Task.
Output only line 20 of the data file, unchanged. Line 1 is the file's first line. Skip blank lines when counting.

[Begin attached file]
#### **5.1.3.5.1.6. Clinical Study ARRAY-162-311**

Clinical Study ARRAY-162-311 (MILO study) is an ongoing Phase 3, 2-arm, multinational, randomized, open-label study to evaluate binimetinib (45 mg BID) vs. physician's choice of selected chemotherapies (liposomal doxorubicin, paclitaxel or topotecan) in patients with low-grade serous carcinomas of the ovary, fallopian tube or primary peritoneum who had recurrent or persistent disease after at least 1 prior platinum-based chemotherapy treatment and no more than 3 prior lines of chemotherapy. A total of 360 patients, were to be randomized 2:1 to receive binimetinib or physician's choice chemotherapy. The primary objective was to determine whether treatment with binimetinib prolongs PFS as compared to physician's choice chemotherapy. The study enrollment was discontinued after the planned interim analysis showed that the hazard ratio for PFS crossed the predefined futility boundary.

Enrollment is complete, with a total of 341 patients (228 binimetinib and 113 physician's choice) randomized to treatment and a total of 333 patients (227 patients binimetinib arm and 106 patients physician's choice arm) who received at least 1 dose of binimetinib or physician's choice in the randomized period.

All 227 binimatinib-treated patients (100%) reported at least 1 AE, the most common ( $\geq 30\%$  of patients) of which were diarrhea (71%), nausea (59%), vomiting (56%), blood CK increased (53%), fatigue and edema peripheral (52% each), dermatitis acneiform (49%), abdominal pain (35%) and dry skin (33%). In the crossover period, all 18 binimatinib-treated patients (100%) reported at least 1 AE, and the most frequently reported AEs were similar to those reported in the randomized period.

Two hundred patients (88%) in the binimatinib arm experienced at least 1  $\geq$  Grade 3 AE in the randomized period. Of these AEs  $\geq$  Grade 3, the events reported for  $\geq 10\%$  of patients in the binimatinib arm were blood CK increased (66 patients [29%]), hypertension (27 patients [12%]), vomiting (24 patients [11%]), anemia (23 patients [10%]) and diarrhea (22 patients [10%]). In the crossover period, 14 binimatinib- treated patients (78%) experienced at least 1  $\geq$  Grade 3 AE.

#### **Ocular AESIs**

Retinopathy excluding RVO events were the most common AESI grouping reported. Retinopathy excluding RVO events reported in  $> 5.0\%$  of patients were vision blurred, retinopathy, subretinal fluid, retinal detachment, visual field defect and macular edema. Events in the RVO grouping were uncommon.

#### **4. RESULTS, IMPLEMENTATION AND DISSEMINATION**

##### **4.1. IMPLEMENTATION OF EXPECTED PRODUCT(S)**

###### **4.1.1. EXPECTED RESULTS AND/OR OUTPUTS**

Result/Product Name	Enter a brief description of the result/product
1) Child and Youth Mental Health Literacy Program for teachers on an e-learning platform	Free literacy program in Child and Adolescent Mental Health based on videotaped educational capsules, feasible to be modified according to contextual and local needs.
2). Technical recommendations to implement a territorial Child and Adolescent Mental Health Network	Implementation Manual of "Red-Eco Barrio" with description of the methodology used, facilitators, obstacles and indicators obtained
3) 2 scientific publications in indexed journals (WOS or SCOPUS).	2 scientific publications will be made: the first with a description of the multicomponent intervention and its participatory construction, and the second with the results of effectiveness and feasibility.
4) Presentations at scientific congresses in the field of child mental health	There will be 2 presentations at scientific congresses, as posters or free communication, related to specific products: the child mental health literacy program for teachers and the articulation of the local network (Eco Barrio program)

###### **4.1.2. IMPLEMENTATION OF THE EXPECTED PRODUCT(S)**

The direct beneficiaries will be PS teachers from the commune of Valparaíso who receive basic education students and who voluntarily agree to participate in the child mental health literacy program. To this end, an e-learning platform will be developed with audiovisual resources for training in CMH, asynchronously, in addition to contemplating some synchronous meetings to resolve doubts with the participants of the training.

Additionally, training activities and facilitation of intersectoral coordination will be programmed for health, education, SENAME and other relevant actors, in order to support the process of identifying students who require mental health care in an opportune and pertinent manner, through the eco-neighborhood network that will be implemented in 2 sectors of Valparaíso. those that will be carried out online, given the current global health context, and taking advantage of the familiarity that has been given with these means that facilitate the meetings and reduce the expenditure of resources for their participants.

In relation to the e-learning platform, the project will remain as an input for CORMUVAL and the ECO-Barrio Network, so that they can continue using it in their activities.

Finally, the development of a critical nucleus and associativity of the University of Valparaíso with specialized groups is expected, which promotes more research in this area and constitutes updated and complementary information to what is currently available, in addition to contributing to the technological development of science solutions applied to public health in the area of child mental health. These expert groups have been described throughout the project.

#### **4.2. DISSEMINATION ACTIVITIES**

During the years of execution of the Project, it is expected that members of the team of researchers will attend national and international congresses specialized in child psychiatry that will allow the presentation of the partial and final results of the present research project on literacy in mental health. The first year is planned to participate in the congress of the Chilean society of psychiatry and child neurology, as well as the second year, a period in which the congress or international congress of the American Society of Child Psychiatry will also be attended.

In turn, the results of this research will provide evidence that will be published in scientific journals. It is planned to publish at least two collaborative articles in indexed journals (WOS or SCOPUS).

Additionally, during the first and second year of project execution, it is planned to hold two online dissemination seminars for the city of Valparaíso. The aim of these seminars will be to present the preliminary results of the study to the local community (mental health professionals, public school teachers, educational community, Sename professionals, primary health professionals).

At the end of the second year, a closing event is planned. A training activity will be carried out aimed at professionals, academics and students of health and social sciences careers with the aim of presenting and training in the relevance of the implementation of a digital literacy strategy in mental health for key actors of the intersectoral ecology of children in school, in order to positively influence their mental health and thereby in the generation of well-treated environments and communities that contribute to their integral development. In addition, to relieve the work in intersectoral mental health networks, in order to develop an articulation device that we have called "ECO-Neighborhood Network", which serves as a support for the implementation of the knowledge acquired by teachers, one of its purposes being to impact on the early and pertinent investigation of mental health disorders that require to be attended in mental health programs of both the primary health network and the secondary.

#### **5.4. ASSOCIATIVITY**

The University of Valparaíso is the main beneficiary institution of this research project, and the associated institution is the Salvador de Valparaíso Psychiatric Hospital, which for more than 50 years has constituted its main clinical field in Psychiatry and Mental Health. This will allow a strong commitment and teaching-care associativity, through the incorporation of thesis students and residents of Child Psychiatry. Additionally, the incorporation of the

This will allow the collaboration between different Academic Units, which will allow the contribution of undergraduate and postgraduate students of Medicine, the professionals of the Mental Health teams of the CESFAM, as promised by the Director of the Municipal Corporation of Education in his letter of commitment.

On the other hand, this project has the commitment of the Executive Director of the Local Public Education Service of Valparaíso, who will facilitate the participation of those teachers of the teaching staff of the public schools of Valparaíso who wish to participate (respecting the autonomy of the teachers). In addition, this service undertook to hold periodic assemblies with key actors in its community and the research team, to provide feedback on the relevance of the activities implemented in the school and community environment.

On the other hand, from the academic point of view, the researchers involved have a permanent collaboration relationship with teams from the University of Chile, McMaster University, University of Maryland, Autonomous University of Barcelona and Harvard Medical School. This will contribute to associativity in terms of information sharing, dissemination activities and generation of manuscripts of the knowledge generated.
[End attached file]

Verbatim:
Finally, the development of a critical nucleus and associativity of the University of Valparaíso with specialized groups is expected, which promotes more research in this area and constitutes updated and complementary information to what is currently available, in addition to contributing to the technological development of science solutions applied to public health in the area of child mental health. These expert groups have been described throughout the project.